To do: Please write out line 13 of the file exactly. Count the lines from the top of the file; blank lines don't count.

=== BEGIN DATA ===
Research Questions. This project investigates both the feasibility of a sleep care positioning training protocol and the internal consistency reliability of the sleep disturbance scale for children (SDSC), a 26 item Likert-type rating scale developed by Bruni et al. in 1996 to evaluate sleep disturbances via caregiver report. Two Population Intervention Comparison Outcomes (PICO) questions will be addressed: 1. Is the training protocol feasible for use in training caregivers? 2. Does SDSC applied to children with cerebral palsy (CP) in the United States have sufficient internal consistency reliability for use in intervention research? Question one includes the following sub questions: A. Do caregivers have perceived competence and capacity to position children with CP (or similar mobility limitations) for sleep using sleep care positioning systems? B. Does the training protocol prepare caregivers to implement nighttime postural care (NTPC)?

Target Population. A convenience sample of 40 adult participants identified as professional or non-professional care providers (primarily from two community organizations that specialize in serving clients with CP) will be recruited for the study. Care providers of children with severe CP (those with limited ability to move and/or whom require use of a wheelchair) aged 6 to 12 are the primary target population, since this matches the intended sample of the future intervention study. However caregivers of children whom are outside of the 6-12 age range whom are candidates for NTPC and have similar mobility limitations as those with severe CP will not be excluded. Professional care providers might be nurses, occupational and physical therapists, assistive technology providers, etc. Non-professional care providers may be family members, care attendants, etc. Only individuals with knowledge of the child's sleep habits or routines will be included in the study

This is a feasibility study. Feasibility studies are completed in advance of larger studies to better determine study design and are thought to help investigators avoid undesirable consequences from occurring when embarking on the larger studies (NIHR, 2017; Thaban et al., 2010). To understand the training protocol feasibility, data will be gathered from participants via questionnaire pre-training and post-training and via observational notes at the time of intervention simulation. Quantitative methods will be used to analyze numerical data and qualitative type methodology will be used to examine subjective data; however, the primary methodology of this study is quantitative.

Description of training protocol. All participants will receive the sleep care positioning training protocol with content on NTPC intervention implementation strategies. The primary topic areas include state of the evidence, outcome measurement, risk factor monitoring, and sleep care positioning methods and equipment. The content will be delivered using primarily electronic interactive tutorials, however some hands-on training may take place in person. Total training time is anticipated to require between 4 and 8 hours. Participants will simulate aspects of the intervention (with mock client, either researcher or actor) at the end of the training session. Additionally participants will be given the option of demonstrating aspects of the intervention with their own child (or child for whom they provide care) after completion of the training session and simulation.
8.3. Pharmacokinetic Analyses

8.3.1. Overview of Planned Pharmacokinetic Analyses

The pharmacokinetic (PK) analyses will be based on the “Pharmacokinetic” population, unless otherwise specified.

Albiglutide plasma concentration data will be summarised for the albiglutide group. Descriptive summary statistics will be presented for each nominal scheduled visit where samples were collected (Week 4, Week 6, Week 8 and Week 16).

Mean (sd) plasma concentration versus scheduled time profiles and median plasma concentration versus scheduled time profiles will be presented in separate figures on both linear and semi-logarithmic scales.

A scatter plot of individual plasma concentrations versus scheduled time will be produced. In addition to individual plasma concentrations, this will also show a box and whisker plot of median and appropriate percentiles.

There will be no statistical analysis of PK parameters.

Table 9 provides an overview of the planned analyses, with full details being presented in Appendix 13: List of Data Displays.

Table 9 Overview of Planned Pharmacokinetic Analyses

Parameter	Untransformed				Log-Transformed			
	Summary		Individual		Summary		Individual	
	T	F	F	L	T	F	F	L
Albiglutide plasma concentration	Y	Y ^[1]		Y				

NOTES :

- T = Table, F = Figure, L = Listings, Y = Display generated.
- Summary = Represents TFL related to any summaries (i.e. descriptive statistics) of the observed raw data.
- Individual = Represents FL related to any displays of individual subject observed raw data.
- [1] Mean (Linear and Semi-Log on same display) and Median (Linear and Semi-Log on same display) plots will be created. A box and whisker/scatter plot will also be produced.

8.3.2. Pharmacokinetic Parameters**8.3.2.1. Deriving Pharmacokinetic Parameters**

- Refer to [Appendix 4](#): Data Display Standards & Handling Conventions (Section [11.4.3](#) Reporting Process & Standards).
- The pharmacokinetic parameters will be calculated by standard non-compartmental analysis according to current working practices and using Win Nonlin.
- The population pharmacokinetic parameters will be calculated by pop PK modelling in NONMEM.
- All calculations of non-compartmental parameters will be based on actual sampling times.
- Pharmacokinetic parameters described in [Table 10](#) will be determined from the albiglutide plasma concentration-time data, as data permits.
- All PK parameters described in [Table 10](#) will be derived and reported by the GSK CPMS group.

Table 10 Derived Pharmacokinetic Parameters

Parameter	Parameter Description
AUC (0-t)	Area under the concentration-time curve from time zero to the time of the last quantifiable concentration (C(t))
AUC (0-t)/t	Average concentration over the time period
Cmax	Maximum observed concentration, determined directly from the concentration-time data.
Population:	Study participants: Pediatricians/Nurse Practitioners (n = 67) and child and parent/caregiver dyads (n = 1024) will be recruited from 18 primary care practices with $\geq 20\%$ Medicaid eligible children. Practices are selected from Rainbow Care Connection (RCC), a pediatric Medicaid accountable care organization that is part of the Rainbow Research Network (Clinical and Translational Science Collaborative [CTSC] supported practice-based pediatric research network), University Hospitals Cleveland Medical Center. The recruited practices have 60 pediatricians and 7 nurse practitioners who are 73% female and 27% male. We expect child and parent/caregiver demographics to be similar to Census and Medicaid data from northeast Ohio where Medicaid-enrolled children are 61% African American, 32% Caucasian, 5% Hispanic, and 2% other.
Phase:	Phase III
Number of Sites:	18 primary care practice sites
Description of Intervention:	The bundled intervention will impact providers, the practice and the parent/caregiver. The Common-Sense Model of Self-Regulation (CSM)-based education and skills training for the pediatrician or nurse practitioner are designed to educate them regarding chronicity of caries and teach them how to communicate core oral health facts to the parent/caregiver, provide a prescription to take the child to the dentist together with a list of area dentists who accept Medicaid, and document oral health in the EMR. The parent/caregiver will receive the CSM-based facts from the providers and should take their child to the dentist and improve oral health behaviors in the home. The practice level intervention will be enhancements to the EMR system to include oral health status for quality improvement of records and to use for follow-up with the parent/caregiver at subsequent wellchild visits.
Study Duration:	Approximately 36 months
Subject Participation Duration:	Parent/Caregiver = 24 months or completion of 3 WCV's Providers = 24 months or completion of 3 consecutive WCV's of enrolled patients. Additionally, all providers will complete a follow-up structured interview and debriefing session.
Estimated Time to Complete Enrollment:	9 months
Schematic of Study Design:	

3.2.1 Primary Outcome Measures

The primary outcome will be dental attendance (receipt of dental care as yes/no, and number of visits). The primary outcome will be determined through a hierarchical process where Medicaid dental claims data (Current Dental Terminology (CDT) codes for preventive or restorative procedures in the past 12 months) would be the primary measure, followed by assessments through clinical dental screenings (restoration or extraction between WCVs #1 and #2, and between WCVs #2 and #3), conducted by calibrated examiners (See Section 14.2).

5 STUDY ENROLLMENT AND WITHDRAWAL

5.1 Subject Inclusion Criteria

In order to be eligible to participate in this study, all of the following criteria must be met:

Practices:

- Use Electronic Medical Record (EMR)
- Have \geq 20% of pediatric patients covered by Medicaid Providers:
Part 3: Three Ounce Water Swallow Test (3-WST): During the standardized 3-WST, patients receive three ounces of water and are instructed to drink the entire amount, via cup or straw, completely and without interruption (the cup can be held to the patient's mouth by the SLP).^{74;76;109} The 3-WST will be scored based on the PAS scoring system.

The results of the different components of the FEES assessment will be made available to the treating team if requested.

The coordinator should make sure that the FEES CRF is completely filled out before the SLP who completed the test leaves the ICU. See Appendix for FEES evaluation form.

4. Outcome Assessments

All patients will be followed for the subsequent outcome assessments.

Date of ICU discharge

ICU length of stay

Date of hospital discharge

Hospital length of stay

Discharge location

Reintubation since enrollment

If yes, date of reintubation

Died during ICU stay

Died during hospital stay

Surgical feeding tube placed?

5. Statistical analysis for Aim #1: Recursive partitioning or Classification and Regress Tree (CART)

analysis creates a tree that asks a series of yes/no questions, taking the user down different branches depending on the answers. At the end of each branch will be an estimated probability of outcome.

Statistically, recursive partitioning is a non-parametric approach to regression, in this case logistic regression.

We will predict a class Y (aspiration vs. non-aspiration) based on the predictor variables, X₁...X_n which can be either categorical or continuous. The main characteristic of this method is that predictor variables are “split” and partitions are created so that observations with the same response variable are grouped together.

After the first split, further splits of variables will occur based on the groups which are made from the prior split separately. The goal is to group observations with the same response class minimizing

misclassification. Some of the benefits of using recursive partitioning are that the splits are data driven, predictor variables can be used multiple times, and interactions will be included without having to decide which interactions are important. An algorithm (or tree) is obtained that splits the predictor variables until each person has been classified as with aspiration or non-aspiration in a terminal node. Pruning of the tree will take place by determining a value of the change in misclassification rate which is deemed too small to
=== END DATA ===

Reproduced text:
Table 9 Overview of Planned Pharmacokinetic Analyses